RECAP: “The Rise and Fall and Rise of Ratification,” Colloquium w/ Prof. Anne Twitty
For at least a decade, the lecture to undergraduates has gone like this: In an age of constitutional innovation, Massachusetts provided the spark with the ratification of its 1780 state constitution; the delegates at the Constitutional Convention in Philadelphia happily appropriated this practice post-drafting; and from then on out, ratification was the American way. As KICD Distinguished Visiting Professor of Legal History Anne Twitty discovered in researching her chapter for Volume 1 of the Institute’s scholarly re-appraisal of the Missouri Crisis, and as she laid out in her February 25 colloquium, the one small problem with this lecture is, well, that it’s wrong. Of the 48 new or revised state constitutions adopted between 1780 (Massachusetts) and 1860 (Kansas), not a single one was ratified by a vote of the people between New Hampshire’s in 1784 and 1818, and it wasn’t until the mid-1830s that ratification became the rule, rather than the exception.
At least we’re not alone in this popular misconception. Gordon Wood described the Massachusetts experience as setting the proper pattern of constitution making and constitution altering going forward. James Willard Hurst, in The Growth of American Law, emphasized how the overwhelming weight of the work of constitutional conventions involved the submission of their product to the voters. And the textbook Liberty, Equality, and Power reads: “Starting with New Hampshire in 1784, other states adopted the Massachusetts model.” The potential reasons we’ve mangled this story, Prof. Twitty explained, are many. Especially among historians, there’s a pronounced scholarly disinterest in state constitutions of the early national and antebellum eras (Confederate and Jim Crow-era constitutions, however, have plenty of ink spilled on them). The histories that are out there, she added, are often siloed and narrate constitutional change through persistent passive constructions. And the constitutions themselves are often silent when it comes to articulating the appropriate mechanism for adoption.
Perhaps more than anything, though, we might be guilty of consistently misreading what one might call the touchstone moments of our familiar U.S. History lectures. In the case of Massachusetts, we may have glossed over two things: that the process there was different from what we associate with ratification, running through towns instead of individuals; and that, by virtue of this, ratification should be understood less as an innovation and more as an extension of a long history of town governance. (As for New Hampshire, it might just be a red herring in the mystery, given the degree to which its constitution copied Massachusetts’.) In the case of the U.S. Constitution, we might not have paid quite enough mind to Federalists’ puppeteering. Because there were already concerns about the legitimacy of the convention—and because the Articles of Confederation proved that some kind of ratification would likely be inevitable—they turned to the people to establish the document’s legal legitimacy out of practicality, rather than as evidence of some lofty idealization of the public will. There is no reason, then, to assume that the need to ratify the federal constitution was a referendum on the need for ratification, writ large.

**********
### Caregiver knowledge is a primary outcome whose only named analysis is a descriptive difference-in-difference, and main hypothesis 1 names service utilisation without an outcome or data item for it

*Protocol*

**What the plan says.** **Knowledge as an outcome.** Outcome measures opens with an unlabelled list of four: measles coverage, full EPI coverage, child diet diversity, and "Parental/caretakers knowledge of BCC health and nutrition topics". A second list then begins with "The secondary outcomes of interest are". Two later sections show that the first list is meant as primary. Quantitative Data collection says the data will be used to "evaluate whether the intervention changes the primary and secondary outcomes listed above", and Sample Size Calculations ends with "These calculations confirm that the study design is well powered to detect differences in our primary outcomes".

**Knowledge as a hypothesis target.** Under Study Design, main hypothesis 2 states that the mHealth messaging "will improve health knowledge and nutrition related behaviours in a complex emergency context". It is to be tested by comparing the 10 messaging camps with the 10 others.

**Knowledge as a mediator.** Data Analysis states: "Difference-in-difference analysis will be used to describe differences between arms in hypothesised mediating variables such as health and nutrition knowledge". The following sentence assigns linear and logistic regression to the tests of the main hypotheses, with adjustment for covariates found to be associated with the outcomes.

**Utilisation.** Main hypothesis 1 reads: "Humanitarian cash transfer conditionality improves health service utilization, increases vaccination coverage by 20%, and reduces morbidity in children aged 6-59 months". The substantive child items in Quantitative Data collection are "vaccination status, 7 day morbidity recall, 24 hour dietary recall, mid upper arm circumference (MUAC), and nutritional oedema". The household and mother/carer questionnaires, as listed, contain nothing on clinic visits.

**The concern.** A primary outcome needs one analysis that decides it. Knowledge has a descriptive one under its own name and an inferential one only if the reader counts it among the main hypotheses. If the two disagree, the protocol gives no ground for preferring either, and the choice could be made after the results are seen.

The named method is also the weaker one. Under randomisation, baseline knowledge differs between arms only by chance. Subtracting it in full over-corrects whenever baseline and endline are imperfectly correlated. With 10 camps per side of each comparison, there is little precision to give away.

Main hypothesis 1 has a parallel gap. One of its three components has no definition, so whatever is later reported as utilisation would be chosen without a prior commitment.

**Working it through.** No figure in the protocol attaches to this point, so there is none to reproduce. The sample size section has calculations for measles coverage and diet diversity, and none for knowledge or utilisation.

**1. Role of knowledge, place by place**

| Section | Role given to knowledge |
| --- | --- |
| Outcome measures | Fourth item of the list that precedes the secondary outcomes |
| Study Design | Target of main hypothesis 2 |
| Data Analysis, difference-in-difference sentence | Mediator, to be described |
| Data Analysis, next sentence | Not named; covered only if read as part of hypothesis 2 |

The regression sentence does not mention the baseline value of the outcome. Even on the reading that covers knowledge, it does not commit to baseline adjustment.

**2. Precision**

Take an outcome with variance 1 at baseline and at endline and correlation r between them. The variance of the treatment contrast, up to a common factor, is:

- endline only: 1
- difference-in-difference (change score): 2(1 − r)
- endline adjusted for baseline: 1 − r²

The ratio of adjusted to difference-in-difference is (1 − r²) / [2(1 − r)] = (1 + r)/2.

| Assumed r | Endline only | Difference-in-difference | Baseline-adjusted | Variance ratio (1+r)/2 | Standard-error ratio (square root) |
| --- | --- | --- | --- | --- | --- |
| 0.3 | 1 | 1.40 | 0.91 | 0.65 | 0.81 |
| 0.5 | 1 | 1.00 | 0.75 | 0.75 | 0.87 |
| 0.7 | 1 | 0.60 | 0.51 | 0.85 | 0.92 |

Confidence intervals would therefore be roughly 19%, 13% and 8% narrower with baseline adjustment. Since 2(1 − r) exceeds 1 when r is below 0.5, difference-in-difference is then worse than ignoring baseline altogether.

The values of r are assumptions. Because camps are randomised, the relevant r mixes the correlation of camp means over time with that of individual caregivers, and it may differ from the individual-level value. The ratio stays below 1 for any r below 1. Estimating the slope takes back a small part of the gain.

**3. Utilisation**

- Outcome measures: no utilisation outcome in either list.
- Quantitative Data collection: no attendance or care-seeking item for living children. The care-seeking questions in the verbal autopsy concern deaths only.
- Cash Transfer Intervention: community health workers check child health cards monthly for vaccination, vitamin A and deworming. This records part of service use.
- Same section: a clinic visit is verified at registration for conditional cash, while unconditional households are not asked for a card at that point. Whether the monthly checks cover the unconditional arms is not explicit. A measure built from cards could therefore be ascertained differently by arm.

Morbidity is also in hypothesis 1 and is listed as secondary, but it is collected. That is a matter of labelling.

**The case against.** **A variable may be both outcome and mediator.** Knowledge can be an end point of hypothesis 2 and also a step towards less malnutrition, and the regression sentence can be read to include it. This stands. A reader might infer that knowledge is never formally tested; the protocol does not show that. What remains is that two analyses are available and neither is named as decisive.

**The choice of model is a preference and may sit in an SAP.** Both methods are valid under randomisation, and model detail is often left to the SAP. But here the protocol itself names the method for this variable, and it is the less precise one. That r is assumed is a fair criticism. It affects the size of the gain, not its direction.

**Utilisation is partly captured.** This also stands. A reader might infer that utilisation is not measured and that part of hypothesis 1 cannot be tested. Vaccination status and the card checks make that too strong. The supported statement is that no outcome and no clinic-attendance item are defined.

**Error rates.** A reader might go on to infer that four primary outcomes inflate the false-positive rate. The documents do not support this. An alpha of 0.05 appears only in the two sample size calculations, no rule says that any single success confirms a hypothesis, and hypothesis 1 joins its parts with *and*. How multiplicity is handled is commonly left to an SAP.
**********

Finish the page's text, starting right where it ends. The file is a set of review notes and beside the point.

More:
What literature exists on ratification, particularly in the immediate wake of the U.S. Constitution, supports this idea that ratification was one option among many for determining the legality of state charters. As John Adams makes clear in his Autobiography, the existence of a drafting body consisting of representatives chosen by the people was far more central to asserting legitimacy than an up/down vote by the people. Only if there was doubt about said legitimacy, Adams wrote, would a convention then “send out their project of a constitution, to the people in their several towns, counties, or districts” in order to “make the acceptance of it their [the people’s] own act.” Upon arriving at the conclusion that Virginia’s state constitution was illegitimate, Jefferson similarly advocated not for popular ratification but for a special convention to be called to draft a new constitution. “[The] people must delegate persons with special powers,” he wrote, to render a form of government unalterable.
Even in Pennsylvania, arguably the most populist of the original thirteen colonies, we see what little impact the experience of federal ratification had at the state level. While the product of the 1789-90 Pennsylvania Constitutional Convention was submitted for public opinion, this was not tantamount at all to a public vote. There was, in fact, no debate or discussion resultant to that process of soliciting what people thought, and as political opposites James Wilson and Albert Gallatin described, while consent was essential, there was no mandate on what form it should take. For Wilson, it was the “uninterrupted experience” of the drafting process, and for Gallatin, it was the sincerity of delegates’ discussion and deliberation, that allowed them to consider the constitution universally approved.